With anti-protest laws on the rise as our climate crisis worsens, activists are fighting back to raise awareness, writes Claire Burgess.
CLIMATE ACTIVISTS are increasingly using protest tactics that cannot be ignored. They are targeting Australia’s economic and political centres, contending that these systems built from colonial dispossession are responsible for climate destruction and inaction. Does this approach to bringing about change hold up empirically?
Is Australia a colonial and extractive-based climate pariah?
The extraction of “natural resources” is the backbone of colonial relations to the Earth — climate change is a symptom of this way of operating. The sixth International Panel on Climate Change (IPCC) report points to how marginalised communities, particularly Indigenous, disproportionately bear the burden and harm from climate change though they are the least responsible. Scholars now argue that climate action requires addressing the ongoing legacies of colonialism.
Australia’s current extractive regime has its roots in colonial systems of violence and dispossession of Aboriginal and Torres Strait Islander people. The political and economic system sits proudly upon scarred and damaged land that was never ceded. Mining giants continue to be prioritised by governments, such as coal mining company Adani over the land rights of Traditional Owners.
Politics and economics have been identified by the IPCC as major impediments to climate action. This is particularly evident in the contradiction of Australian mining companies becoming both global leaders in “green” economies while expanding coal and gas production. The plunder for capitalising on the economic opportunities of new green economies is the latest threat to the planet.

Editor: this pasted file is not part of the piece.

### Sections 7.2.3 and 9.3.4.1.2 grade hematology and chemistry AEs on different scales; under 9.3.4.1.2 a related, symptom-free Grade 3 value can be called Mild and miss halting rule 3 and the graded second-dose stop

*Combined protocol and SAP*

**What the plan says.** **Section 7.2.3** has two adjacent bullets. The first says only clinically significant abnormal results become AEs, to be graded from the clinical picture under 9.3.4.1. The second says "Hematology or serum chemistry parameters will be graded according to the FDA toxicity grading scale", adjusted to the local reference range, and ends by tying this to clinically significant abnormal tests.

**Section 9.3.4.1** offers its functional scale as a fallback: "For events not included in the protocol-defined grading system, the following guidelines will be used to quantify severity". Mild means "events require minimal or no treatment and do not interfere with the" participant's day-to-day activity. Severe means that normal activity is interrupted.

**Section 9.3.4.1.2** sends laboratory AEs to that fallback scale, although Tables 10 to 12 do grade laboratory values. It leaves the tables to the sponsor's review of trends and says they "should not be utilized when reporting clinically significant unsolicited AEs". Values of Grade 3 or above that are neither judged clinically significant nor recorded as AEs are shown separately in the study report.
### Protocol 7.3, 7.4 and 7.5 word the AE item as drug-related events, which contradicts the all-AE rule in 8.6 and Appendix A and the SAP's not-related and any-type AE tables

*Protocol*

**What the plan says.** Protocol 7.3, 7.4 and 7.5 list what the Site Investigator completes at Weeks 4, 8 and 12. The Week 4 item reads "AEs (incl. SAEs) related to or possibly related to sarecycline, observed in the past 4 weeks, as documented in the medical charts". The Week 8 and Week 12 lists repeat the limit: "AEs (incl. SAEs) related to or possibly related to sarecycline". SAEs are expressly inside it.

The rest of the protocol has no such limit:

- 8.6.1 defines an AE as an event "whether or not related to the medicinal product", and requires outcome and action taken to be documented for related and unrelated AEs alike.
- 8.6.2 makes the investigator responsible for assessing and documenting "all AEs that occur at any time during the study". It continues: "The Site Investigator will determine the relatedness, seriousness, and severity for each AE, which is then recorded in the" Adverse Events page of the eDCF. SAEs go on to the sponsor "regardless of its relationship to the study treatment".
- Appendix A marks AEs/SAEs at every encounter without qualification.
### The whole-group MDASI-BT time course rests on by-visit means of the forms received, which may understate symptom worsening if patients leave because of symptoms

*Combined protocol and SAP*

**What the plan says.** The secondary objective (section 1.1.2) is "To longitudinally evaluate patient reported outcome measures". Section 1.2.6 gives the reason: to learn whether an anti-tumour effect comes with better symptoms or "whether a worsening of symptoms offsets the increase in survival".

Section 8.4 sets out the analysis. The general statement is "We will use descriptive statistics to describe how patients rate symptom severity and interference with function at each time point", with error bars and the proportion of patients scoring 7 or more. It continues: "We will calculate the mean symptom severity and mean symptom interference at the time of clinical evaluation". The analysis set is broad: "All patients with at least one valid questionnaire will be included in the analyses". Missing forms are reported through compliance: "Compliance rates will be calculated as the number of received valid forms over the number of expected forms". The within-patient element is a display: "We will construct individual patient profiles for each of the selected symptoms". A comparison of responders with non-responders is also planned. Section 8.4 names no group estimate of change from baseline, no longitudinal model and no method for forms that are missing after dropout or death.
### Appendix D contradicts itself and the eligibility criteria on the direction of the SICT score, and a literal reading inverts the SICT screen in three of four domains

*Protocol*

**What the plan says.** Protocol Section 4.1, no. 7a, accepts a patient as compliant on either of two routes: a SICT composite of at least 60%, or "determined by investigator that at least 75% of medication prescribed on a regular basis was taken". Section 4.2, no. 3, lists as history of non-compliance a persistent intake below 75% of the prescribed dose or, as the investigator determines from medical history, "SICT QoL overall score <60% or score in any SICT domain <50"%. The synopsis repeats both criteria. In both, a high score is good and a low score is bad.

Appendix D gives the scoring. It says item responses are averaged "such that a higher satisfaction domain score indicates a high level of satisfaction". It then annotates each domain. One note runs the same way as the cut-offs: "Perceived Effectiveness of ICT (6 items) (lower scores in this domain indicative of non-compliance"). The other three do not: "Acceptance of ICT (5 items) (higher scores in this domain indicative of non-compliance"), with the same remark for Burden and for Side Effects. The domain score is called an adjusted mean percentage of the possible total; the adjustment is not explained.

Despite all the talk about “green” growth, energy-related emissions have accelerated, reaching record highs in 2021. The only slowdown of emissions occurred during the COVID lockdown. Degrowth scholars highlight how the myth of progress continues to underpin market approaches to climate change. They remind us of the hard limits on the number of natural resources left that we can use.
Every ecosystem is under pressure. First Nations elders and scholars have also long called for designing systems based on ecological relationality with the Earth.
The signs of both planetary collapse and the knowledge of regenerative ways of being have long been available. It is the dominating, extractive-based system that is maladaptive to our planet — not us.
How has people-power shaped this country?
The goal of non-violent direct action (NVDA) is to draw attention to contentious practices and in doing so, exert pressure on targeted actors. In lutruwita/Tasmania during the Franklin Dam blockade, a total of 1,400 people were arrested and gaoled including federal and state parliament members.
This campaign led to a large area of wilderness being saved from development. Grassroots, direct action galvanised the environmental movement in Australia and these tactics continue to be used to defend wild places.